Pay to Stay

posted in: addiction, recovery | 0

 

The reality of running any addiction recovery program is that there are costs involved. Titus 2, because of the small size and the commitment of its volunteers, has minimized the cost of operating a residential program. However, there is only so much one can get donated. Rent, utilities, vehicle maintenance and operation costs, etc. are not easily obtained by donation. So, there has to be income. Every rehabilitation program either solicits donations, sells goods, or charges a fee for the program. Secular for-profit enterprises simply charge what is needed to cover their costs or what the market will bear (or what insurance will reimburse.) But for charitable, faith-based non-profit organizations, there is usually a combination of fund development activities….yard sales, thrift stores, fundraising campaigns, pledge drives, mail solicitations, and program fees for participation.

In the past some faith-based non-profits generally accepted all-comers who met acceptance criteria, regardless of ability to pay. That is not always the best approach. When a modest fee is involved, the determination and commitment of some will be tested. If they are willing and able to pay for services, they may be more likely to remain engaged in the process and be accountable for doing their part. However, there will be those who have absolutely no ability to pay, whose lives and relationships are such that there simply is no blood in the turnip, who have no personal or family resources to pay even the most modest program fee. Are they to be denied services in our community? We would hope not.

Titus 2 has six beds. The average monthly operating expense for the residential program, if all beds are full, is about $3500. So, each bed’s contribution to the expense load is about $550-600. That is how we developed our fee schedule. At Titus 2 the program fee is $500 per month for 5 months, no matter how long it takes someone to complete the basic program. It generally takes 5-8 months for someone to complete all of the work. If the fee is paid up front, a 20% discount is offered and the applicant pays $2000 total. After the basic program is completed, if the individual is employed and wishes to remain in transitional living at Titus 2, she pays $50 per week to help with the housing costs if she has her own transportation at that point. If she does not yet have personal transportation, the transitional living fee is $75 per week to help offset the cost of transporting her to and from work and other continuing appointments like probation, medical or mental health, and required church and recovery meeting activities.

We try to maintain a balance of fee-paid and charitable, no-fee paid beds. Generally, we try to maintain at least 1/3 of beds as fee-paid. Sometimes it is more, but the burden for fundraising becomes burdensome if it is less. Since we are an all-volunteer operated program, fundraising activities take time away from direct services to students, so we try to keep costs well in hand and limit the need for fundraising activities.

It seems to be the case that all previously no-fee programs in Bay County are now fee-paid, using a fee structure similar to that of Titus 2 and a local men’s program, Right Way. Fee-paid services had not been a part of the philosophy of the largest community charitable faith-based men’s and women’s residential program. Now it is. One thing that might be helpful for the community to know is how are indigent prospective addiction recovery clients being treated in access to care? What is the ratio of fee-paid to non-fee-paid beds? In addition to the percentages of the paid versus non-paid beds, what is the degree of bed utilization for a public charity that is asks for donor dollars from the community and requires client payment? Are beds going unfilled because of inability of indigent persons to pay and inability of the non-profit agency to find “sponsors” for individuals needing services?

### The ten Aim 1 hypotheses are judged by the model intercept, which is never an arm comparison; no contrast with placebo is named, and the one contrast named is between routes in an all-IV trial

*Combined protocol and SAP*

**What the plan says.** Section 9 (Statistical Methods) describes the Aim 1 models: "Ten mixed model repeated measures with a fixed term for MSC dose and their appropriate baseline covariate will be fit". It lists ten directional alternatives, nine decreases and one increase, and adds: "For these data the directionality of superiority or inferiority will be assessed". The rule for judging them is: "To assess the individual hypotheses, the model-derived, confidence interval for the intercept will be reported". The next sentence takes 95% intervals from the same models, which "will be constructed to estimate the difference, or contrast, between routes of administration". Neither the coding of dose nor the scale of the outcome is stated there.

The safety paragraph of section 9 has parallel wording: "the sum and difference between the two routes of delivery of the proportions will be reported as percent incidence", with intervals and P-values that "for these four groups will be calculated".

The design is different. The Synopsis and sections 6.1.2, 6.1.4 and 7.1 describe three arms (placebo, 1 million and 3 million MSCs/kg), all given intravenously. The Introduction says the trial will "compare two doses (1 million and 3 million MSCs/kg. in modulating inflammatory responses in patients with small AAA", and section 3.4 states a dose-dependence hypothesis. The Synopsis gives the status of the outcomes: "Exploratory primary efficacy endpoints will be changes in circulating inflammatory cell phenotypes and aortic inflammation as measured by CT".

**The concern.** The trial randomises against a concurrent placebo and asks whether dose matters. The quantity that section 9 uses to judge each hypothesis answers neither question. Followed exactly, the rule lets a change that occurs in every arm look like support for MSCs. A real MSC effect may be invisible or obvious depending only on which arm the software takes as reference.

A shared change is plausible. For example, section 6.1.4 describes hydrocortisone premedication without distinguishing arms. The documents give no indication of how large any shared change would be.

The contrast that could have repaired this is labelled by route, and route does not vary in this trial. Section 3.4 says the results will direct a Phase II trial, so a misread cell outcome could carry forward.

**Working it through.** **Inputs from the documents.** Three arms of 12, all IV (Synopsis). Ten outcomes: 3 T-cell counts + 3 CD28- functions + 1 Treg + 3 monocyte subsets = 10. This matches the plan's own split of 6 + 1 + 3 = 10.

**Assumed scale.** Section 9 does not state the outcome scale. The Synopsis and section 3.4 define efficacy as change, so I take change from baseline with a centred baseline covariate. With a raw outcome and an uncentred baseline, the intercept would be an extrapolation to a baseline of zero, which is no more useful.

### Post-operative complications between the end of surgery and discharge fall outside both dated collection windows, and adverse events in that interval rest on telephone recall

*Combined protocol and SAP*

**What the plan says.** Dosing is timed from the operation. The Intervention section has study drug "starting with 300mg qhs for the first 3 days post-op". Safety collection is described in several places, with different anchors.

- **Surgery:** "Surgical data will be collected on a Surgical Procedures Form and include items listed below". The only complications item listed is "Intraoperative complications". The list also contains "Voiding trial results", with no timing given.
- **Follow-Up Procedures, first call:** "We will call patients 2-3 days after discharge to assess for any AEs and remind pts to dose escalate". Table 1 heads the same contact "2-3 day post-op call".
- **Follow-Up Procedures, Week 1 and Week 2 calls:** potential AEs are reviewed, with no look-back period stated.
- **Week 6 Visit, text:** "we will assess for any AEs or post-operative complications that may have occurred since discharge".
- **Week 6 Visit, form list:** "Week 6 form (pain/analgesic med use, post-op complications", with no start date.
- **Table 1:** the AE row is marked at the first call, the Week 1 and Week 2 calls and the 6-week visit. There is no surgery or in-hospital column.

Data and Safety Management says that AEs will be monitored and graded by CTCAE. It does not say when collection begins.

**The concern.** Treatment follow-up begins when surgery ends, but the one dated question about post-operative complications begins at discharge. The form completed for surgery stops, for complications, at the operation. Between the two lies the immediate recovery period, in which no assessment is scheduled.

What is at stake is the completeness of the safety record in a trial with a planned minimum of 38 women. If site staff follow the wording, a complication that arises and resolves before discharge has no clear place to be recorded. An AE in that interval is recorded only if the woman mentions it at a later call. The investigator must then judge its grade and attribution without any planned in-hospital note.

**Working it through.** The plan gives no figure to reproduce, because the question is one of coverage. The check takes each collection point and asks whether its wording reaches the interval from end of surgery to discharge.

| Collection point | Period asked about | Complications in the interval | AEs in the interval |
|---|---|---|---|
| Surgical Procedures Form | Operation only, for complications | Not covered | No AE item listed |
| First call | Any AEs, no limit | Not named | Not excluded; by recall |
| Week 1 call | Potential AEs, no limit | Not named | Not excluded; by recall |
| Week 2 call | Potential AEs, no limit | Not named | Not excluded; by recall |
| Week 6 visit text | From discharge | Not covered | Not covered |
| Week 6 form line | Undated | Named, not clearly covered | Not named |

As federal and state dollars are funneled into the community for various opioid crisis initiatives, there appear to be corresponding adjustments that are being required by groups that do not receive government funds. Such faith-based programs must be creative to maintain viability financially in competition with the better funded government supported programs, even though the outcomes of such government funded secular programs do not appear to be significantly better than charitable faith-based non-profits’ outcomes.

Furthermore, the high number of people needing services creates an environment in which programs are competing for those individuals they believe will benefit most from their program and demonstrate a higher success rate. The program that historically took all-comers now appears to take far fewer applicants and has instituted a requirement for financial contribution. It used to be that its participants worked in its enterprises and administrative offices to “pay” their way. The community needs to be mindful that there are many who will have no means of paying to stay in a residential program and for whom the likelihood of success may be limited. What are we going to do with such individuals? Leave them on the street with a much higher risk of death due to the increasing danger of adulterated, high potency street drugs? It could just be the result.

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